Alex Soojung-Kim Pang, Ph.D.

I study people, technology, and the worlds they make

The secret to snowboarding is to get up more times than you fall down

We’re spending the weekend at Incline Village, at a place owned by a friend of my wife’s family. We haven’t been skiing in a couple years, and it’s always an adventure.

This year the kids both decided they wanted to try snowboarding. They were impressed by the snowboarders at the Olympics, and while they’re pretty good skiiers, they’re also young, so they have a good shot at learning new skills rapidly. (The neuroplasticity of kids never fails to impress me.)

via flickr

So this morning the kids and I rented boards (my wife, who’s skiied for some time, saw this as an opportunity to do some more challenging runs free of children, and took off for the lifts) and took a lesson. After a couple hours of training, and another hour or so of snowboarding on their own, the kids both decided to go back to skis, and in short order were throwing themselves down the hills. I decided to stick it out, and see if I could actually learn how to do this.

via flickr

Part of the reason I wanted to keep going is that I’m not a great skiier, and didn’t feel like I had a lot of embodied knowledge to undermine me. And after about half an hour, the two felt so different, I suspected I could go from one to the other without penalty. But mainly it was a challenge. In some ways, it’s desperately counterintuitive: you keep your balance and control the board by leaning far to the front, which is different from many other sports I’ve done. With each run, I felt myself getting marginally better– more comfortable going a little faster, better able to do the toe turns (which I figured out a lot faster than the heel turns, to my surprise– it seemed to me that the latter should be a lot easier).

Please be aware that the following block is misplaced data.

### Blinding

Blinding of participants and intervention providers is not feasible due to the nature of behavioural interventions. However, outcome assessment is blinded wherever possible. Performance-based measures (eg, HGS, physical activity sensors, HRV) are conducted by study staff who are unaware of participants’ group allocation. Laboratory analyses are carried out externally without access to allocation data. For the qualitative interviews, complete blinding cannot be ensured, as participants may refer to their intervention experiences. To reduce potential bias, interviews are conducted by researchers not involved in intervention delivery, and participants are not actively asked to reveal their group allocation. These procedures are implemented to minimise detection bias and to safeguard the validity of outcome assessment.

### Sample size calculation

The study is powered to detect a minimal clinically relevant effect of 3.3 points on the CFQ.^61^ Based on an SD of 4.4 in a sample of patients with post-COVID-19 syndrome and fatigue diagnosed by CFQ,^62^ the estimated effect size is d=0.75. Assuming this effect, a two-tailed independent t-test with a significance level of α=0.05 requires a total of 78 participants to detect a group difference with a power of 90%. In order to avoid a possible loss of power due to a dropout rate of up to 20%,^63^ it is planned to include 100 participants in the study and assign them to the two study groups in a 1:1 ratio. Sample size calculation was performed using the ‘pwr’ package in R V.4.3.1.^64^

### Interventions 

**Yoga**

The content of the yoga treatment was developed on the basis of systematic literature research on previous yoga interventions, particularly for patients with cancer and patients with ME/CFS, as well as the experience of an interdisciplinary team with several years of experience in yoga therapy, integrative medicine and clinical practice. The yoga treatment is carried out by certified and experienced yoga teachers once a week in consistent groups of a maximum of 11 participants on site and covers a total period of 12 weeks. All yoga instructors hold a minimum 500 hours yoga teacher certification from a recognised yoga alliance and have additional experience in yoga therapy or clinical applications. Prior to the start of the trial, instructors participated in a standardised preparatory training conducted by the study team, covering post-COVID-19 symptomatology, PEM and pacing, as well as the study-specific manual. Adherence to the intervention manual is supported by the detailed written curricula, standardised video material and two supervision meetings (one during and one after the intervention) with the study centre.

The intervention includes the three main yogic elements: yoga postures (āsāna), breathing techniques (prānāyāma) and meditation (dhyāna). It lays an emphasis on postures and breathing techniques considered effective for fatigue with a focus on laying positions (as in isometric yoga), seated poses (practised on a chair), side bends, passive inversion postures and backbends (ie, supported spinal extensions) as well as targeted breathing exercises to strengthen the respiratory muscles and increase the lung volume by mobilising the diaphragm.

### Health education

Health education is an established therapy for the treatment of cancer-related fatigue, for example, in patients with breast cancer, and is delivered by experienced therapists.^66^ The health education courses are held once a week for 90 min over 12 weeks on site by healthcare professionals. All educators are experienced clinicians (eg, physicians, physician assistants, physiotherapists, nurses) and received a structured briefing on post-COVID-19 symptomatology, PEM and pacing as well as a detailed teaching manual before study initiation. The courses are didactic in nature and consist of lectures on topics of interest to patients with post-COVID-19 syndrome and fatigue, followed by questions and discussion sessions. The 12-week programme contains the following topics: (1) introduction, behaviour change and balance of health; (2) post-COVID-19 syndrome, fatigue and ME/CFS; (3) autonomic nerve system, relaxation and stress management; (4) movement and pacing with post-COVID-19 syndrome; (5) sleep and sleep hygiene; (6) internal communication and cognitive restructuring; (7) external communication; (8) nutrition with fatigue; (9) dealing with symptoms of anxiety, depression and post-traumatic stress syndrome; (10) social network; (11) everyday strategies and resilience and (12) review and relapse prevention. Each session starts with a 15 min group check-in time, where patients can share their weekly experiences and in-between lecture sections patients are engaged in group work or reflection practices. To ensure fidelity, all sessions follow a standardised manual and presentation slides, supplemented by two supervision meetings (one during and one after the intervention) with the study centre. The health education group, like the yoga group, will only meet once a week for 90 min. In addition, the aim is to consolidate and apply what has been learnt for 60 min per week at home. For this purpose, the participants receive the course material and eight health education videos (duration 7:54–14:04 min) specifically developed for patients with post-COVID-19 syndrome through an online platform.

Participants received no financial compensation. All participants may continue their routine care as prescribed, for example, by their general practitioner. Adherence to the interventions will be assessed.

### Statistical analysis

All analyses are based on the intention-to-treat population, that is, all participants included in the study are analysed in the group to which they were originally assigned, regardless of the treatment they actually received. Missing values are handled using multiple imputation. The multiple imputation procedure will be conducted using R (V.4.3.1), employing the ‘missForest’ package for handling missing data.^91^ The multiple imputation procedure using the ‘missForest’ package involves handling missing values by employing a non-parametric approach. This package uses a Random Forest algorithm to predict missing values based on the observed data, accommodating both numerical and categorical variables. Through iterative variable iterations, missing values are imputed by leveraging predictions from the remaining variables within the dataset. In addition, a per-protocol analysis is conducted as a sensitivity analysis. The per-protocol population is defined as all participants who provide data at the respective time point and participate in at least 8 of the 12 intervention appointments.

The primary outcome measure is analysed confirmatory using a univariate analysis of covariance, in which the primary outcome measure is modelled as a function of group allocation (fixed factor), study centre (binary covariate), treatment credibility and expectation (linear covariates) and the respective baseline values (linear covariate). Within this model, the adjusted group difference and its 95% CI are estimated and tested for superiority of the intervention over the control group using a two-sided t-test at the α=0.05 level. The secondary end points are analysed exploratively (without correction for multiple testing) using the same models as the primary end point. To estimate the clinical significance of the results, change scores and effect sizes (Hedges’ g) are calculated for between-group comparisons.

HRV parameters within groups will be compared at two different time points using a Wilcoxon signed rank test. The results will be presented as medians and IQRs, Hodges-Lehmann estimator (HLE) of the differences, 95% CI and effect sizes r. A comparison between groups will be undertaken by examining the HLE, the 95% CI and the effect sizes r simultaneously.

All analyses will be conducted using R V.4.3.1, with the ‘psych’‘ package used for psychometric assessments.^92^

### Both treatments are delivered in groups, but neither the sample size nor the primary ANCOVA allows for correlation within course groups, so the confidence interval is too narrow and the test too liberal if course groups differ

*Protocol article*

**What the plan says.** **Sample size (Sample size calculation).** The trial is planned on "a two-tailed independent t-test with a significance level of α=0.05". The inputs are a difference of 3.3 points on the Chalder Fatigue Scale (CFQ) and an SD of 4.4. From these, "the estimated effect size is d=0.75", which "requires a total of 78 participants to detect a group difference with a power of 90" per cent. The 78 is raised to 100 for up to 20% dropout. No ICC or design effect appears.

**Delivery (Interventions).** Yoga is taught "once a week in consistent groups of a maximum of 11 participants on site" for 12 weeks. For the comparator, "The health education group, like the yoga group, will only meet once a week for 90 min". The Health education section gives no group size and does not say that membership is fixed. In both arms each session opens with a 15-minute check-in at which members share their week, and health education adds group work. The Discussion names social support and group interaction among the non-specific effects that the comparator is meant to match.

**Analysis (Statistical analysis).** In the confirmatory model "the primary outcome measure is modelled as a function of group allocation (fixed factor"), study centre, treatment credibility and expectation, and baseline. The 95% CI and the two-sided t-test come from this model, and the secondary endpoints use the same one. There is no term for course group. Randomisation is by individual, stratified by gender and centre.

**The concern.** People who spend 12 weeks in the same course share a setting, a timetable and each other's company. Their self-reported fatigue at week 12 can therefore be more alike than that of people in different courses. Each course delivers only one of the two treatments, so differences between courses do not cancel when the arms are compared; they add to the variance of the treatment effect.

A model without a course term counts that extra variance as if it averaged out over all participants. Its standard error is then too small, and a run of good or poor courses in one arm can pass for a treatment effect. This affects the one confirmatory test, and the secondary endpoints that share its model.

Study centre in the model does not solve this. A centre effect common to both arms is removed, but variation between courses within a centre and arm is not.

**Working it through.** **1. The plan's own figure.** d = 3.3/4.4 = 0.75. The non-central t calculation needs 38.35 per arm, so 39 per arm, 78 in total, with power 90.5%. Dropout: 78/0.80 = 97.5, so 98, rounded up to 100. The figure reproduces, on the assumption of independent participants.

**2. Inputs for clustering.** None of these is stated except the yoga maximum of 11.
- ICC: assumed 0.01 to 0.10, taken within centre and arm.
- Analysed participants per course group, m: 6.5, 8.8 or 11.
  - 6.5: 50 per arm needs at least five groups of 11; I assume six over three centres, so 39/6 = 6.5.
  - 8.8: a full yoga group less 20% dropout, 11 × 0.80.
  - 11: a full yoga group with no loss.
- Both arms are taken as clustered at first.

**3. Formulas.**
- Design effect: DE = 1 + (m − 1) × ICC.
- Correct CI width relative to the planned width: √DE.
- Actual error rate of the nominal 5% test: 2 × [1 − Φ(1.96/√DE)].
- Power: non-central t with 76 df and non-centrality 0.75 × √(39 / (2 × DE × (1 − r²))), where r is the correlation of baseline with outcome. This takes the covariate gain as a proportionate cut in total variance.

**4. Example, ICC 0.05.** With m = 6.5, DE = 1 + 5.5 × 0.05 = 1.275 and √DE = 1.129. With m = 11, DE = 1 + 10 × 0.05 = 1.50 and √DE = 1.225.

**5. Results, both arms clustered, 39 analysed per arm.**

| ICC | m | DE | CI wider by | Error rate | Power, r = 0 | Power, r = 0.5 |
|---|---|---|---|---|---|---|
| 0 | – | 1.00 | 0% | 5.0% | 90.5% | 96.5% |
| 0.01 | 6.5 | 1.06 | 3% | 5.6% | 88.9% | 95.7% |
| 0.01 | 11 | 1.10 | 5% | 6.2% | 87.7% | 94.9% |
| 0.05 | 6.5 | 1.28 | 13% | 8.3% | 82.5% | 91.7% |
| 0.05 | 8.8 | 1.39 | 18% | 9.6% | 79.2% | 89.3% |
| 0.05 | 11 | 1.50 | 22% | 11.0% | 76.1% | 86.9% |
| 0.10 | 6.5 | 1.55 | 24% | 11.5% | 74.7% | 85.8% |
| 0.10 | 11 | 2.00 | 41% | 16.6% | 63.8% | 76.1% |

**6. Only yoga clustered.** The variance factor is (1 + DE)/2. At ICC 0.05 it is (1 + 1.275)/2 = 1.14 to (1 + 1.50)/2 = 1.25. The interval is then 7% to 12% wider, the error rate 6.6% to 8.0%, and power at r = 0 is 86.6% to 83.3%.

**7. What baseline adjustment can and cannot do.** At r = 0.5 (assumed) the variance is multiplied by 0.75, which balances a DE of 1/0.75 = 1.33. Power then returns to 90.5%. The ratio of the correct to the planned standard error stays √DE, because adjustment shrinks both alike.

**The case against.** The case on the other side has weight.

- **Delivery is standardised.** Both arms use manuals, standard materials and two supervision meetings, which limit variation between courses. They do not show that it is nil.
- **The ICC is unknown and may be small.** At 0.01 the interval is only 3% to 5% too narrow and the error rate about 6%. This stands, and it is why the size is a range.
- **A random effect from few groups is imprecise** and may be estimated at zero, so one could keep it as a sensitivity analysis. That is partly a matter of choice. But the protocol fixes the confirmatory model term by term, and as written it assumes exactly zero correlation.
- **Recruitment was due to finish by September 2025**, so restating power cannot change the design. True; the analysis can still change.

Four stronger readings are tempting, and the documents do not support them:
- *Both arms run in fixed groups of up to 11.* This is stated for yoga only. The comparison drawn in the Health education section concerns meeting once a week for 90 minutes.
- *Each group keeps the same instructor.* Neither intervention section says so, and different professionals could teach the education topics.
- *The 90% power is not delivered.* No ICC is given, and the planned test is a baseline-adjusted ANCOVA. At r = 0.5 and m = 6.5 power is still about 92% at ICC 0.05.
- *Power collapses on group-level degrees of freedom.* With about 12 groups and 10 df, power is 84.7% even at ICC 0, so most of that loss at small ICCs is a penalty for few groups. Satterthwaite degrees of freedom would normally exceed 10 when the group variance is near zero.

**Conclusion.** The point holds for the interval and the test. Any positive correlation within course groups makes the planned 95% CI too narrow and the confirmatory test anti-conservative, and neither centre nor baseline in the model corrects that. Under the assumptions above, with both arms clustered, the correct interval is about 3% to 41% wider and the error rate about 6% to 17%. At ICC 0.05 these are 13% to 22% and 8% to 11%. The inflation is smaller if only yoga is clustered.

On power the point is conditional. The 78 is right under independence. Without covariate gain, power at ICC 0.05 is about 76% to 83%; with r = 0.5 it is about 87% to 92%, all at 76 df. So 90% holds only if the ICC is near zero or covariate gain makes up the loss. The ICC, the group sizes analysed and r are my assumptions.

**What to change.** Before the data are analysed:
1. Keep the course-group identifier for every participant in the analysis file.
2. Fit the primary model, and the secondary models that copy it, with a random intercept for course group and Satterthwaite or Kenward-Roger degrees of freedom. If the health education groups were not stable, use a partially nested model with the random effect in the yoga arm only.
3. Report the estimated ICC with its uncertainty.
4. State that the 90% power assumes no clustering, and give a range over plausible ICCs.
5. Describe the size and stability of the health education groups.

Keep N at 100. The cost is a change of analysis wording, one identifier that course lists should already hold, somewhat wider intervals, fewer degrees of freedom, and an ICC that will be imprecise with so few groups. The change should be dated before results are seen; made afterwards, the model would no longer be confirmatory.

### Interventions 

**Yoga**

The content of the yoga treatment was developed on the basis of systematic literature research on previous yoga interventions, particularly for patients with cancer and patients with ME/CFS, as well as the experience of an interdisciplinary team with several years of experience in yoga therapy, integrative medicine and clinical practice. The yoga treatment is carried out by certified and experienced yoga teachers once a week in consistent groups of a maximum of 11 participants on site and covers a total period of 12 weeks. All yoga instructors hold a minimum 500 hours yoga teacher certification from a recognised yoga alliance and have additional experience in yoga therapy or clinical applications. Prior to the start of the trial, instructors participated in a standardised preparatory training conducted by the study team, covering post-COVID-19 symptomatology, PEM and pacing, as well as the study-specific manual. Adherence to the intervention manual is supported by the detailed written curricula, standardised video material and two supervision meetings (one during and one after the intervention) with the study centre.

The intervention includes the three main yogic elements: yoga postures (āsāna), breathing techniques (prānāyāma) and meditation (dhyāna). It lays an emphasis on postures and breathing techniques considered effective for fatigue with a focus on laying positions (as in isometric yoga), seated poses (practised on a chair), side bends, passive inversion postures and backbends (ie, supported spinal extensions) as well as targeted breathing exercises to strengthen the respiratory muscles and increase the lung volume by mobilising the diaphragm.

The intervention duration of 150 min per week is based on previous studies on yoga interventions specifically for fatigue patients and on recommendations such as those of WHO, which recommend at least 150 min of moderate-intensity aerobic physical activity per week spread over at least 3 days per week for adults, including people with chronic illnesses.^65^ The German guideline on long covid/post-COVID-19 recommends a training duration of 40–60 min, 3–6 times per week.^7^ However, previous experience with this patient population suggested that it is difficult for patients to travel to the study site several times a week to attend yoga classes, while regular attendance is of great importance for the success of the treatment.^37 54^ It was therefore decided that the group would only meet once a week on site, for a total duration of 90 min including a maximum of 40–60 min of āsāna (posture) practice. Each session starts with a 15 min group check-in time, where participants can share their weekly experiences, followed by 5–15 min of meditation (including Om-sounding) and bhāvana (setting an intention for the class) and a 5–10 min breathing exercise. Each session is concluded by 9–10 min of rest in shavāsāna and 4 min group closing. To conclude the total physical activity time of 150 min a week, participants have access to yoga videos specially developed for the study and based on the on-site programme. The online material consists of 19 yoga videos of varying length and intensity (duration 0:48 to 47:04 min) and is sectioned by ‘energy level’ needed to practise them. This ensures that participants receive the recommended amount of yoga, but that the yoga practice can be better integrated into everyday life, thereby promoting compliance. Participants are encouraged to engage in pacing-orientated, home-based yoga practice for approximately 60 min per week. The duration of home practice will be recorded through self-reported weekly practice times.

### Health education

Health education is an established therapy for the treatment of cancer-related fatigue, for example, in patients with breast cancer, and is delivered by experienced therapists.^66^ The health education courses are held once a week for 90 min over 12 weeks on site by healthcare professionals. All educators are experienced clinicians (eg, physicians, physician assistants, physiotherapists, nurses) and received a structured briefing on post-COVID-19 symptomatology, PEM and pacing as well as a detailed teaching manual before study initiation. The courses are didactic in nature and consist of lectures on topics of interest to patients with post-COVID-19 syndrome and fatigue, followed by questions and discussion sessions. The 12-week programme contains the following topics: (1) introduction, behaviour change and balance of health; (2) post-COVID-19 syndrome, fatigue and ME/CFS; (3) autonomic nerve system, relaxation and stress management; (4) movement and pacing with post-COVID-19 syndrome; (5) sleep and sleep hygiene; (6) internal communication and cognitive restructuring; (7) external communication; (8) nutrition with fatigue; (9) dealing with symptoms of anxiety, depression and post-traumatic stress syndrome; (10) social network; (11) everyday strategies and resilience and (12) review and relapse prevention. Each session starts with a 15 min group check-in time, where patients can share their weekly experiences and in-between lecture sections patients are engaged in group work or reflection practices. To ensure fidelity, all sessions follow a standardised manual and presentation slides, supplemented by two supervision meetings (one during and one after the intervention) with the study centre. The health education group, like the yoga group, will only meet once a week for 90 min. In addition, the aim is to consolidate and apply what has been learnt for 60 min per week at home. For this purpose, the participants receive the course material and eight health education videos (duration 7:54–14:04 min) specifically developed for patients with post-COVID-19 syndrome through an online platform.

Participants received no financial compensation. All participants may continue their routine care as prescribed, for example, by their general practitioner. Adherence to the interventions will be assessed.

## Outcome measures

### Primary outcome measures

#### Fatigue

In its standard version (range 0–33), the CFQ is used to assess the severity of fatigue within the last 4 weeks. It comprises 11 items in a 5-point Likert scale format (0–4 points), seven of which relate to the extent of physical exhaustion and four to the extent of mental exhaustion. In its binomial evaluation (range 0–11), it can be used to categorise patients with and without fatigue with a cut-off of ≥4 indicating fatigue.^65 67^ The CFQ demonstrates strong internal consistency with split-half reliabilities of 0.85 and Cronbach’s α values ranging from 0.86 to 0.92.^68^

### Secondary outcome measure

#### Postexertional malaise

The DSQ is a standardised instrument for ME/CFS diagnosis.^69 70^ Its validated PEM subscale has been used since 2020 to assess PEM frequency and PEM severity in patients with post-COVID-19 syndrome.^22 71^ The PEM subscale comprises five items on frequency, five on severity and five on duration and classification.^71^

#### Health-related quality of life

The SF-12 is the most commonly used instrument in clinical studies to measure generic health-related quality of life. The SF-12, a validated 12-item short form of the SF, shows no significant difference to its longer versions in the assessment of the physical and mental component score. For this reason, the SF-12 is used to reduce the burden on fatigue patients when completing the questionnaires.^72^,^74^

But I still kept falling down– crashing out on heel turns that threw me on my back, catching an edge in a toe turn (less and less frequently), falling to keep from running into someone. After a certain point, my backside was really sore, my wrists were starting to complain, and my quads were killing me. But it became a point of pride to keep going.

via flickr

By the end of the day I was running pretty confidently. At one point I discovered, no kidding, that it helped to imagine Will Smith shouting “Aw Hell no!” when I was starting to wobble. And, while my shoulders are sore and I really don’t enjoy sitting, I feel better than if I had switched to skis.

Perhaps I’m turning into a masochist, or maybe this is a sign of maturity, but I find I’ve reached a point in my life where the rewarding things are difficult, or have serious costs. But I find my capacity for doing hard stuff is going up proportionately. I’m better able to push through muscle fatigue when I’m lifting weights. I can be more mindful about how hunger and mental alertness are associated (food is turning into a narcotic, I’m afraid), and just stay away from food during the day, knowing that there’s a significant upside that’s worth the cost.

via flickr

You have to accept falling down a lot and getting hurt. And then you have to get back up and keep going.

[To the tune of Kuni Kawachi & Friends, “Kirikyogen,” from the album Love, Peace & Poetry: Japanese Psychedelic Music (a 3-star song, imo).]


  1. Do you remember how long it took you to learn how to ski and how that compares to this? I found snowboarding much more intuitive than skiing, and it sounds like you had a different experience.

    Now I’m wondering why I thought it was easier, but it is hard to remember learning something after years have passed by, I just remember that it took me over a week to feel comfortable with skiing but I was happily snowboarding by the end of the first day, as you are.

  2. I think skiing was a little easier, one I figured out the turns. But I still can't stop as quickly as I can on a snowboard!

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